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Jocular Preachers
by [?]

Even in more modern times have Menot and Maillard found an imitator in little Father Andre, as well as others. His character has been variously drawn. He is by some represented as a kind of buffoon in the pulpit; but others more judiciously observe, that he only indulged his natural genius, and uttered humorous and lively things, as the good Father observes himself, to keep the attention of his audience awake. He was not always laughing. “He told many a bold truth,” says the author of Guerre des Auteurs anciens et modernes, “that sent bishops to their dioceses, and made many a coquette blush. He possessed the art of biting when he smiled; and more ably combated vice by his ingenious satire than by those vague apostrophes which no one takes to himself. While others were straining their minds to catch at sublime thoughts which no one understood, he lowered his talents to the most humble situations, and to the minutest things. From them he drew his examples and his comparisons; and the one and the other never failed of success.” Marville says, that “his expressions were full of shrewd simplicity. He made very free use of the most popular proverbs. His comparisons and figures were always borrowed from the most familiar and lowest things.” To ridicule effectually the reigning vices, he would prefer quirks or puns to sublime thoughts; and he was little solicitous of his choice of expression, so the things came home. Gozzi, in Italy, had the same power in drawing unexpected inferences from vulgar and familiar occurrences. It was by this art Whitfield obtained so many followers. In Piozzi’s British Synonymes, vol. ii. p. 205, we have an instance of Gozzi’s manner. In the time of Charles II. it became fashionable to introduce humour into sermons. Sterne seems to have revived it in his: South’s sparkle perpetually with wit and pun.

Far different, however, are the characters of the sublime preachers, of whom the French have preserved the following descriptions.

We have not any more Bourdaloue, La Rue, and Massillon; but the idea which still exists of their manner of addressing their auditors may serve instead of lessons. Each had his own peculiar mode, always adapted to place, time, circumstance; to their auditors, their style, and their subject.

Bourdaloue, with a collected air, had little action; with eyes generally half closed he penetrated the hearts of the people by the sound of a voice uniform and solemn. The tone with which a sacred orator pronounced the words, Tu est ille vir! “Thou art the man!” in suddenly addressing them to one of the kings of France, struck more forcibly than their application. Madame de Sevigne describes our preacher, by saying, “Father Bourdaloue thunders at Notre Dame.”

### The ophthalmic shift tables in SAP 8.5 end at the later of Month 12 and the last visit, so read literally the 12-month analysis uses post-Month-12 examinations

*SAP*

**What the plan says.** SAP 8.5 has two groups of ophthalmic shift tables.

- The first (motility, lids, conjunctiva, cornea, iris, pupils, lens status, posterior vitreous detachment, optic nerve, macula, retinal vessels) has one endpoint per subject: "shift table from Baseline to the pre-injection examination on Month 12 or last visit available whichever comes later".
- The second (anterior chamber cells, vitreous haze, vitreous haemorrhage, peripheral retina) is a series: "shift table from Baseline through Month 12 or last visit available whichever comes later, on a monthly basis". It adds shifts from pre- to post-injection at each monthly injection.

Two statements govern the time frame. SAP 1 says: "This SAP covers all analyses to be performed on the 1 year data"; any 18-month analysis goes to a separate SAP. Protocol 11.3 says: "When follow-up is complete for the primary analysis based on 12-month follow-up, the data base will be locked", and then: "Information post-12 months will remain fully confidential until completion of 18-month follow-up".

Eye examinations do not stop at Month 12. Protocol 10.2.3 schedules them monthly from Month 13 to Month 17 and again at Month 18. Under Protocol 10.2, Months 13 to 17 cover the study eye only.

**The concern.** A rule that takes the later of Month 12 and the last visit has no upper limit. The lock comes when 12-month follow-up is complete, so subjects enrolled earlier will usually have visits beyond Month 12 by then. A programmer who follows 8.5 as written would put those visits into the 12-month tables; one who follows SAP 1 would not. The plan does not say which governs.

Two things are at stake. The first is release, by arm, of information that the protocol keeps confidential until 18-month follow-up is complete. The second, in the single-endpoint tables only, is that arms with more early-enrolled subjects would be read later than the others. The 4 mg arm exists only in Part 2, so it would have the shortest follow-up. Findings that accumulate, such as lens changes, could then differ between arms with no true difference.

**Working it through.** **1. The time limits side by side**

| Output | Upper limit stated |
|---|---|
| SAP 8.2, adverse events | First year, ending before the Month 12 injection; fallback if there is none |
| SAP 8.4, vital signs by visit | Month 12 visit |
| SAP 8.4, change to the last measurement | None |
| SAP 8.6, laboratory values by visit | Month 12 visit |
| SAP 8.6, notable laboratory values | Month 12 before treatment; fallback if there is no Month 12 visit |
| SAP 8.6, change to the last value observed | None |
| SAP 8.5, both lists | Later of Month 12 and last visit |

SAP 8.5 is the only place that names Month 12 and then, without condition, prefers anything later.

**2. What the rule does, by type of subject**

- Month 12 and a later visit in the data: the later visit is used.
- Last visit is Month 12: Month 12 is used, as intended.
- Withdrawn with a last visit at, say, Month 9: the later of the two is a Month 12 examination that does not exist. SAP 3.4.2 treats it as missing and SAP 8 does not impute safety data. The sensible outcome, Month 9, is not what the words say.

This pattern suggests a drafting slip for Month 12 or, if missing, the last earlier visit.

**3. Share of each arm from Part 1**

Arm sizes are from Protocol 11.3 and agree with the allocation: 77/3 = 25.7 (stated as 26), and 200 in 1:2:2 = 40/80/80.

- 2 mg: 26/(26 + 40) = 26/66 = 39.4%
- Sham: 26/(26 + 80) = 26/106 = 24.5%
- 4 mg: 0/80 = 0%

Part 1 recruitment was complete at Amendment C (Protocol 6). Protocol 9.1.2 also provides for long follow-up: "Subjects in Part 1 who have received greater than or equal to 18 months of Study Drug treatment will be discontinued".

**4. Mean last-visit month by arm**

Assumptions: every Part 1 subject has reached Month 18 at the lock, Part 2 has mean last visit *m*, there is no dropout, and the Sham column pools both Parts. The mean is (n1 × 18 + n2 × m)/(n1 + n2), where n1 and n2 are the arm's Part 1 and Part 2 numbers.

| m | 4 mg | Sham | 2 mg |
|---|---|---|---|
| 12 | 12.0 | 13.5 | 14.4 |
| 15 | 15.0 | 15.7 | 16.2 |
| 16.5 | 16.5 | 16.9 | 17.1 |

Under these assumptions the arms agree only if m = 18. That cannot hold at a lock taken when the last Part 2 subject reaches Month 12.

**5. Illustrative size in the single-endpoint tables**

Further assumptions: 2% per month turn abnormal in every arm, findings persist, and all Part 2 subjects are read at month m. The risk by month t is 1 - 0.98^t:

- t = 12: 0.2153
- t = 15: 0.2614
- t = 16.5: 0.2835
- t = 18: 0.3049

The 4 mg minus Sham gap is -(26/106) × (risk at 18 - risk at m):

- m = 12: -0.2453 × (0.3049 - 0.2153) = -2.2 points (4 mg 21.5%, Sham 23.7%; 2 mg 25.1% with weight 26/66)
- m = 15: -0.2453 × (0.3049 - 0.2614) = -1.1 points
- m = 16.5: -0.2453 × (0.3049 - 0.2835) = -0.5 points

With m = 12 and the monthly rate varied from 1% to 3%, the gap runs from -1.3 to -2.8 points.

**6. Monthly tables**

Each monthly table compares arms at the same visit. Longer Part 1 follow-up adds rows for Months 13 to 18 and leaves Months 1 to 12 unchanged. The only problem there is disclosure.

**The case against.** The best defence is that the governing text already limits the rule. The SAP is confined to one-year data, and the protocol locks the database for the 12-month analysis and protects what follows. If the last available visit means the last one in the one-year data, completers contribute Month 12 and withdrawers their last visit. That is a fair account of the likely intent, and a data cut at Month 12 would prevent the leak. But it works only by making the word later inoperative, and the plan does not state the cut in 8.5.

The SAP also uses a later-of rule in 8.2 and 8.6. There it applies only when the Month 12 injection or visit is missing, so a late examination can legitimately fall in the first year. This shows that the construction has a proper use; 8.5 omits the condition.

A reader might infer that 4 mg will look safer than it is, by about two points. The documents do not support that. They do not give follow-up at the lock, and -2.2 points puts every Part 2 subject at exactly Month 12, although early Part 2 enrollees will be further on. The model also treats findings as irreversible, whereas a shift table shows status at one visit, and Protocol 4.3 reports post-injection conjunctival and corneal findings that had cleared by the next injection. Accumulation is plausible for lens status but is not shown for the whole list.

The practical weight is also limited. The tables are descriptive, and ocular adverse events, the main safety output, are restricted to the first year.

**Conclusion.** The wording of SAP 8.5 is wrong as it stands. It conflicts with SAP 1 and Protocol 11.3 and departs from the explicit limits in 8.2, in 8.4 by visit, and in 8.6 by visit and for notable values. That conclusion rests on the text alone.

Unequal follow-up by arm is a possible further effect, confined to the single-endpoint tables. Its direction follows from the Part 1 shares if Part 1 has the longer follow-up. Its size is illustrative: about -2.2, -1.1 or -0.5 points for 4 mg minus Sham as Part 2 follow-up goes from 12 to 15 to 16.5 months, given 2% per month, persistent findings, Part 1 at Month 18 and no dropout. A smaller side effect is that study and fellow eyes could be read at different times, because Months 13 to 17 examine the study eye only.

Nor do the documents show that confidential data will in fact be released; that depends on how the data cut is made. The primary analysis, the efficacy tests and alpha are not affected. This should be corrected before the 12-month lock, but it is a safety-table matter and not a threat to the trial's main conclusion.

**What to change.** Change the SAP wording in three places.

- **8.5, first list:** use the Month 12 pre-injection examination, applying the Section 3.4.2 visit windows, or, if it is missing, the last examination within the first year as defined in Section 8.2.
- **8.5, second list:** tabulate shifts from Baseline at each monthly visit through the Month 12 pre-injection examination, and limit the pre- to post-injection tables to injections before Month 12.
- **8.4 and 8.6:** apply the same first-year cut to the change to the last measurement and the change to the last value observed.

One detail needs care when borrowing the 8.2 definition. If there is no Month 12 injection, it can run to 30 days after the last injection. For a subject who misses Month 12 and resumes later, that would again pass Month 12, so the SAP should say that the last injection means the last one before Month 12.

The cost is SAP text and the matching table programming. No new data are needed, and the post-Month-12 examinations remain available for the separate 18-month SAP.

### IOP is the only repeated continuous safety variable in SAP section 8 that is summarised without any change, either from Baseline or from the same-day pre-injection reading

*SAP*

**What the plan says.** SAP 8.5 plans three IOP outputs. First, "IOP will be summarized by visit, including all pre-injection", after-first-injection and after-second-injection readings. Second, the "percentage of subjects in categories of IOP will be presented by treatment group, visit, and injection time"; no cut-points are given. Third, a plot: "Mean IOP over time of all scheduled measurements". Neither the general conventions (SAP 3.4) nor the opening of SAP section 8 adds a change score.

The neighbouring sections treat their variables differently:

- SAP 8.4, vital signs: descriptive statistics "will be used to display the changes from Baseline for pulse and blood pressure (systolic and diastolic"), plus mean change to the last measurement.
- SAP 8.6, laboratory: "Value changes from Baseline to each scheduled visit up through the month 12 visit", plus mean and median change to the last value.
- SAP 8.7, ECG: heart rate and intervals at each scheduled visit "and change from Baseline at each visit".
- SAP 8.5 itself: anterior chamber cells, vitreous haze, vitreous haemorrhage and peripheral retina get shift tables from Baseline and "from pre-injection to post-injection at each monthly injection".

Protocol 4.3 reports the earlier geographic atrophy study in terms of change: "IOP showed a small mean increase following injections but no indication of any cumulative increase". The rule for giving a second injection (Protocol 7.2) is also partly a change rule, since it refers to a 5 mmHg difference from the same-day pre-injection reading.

La Rue appeared with the air of a prophet. His manner was irresistible, full of fire, intelligence, and force. He had strokes perfectly original. Several old men, his contemporaries, still shuddered at the recollection of the expression which he employed in an apostrophe to the God of vengeance, Evaginare gladium tuum!

The person of Massillon affected his admirers. He was seen in the pulpit with that air of simplicity, that modest demeanour, those eyes humbly declining, those unstudied gestures, that passionate tone, that mild countenance of a man penetrated with his subject, conveying to the mind the most luminous ideas, and to the heart the most tender emotions. Baron, the tragedian, coming out from one of his sermons, truth forced from his lips a confession humiliating to his profession; “My friend,” said he to one of his companions, “this is an orator! and we are only actors!”


[Footnote 1: In it he likens Christianity to a game at cards.]

[Footnote 2: In his “Sermon of the Plough,” preached at Paul’s Cross, 1548, we meet the same quaint imagery. “Preaching of the Gospel is one of God’s plough works, and the preacher is one of God’s ploughmen–and well may the preacher and the ploughman be likened together: first, for their labour at all seasons of the year; for there is no time of the year in which the ploughman hath not some special work to do.” He says that Satan “is ever busy in following his plough;” and he winds up his peroration by the somewhat startling words, “the devil shall go for my money, for he applieth to his business. Therefore, ye unpreaching prelates, learn of the devil: to be diligent in doing your office learn of the devil: and if you will not learn of God, nor good men, for shame learn of the devil.”]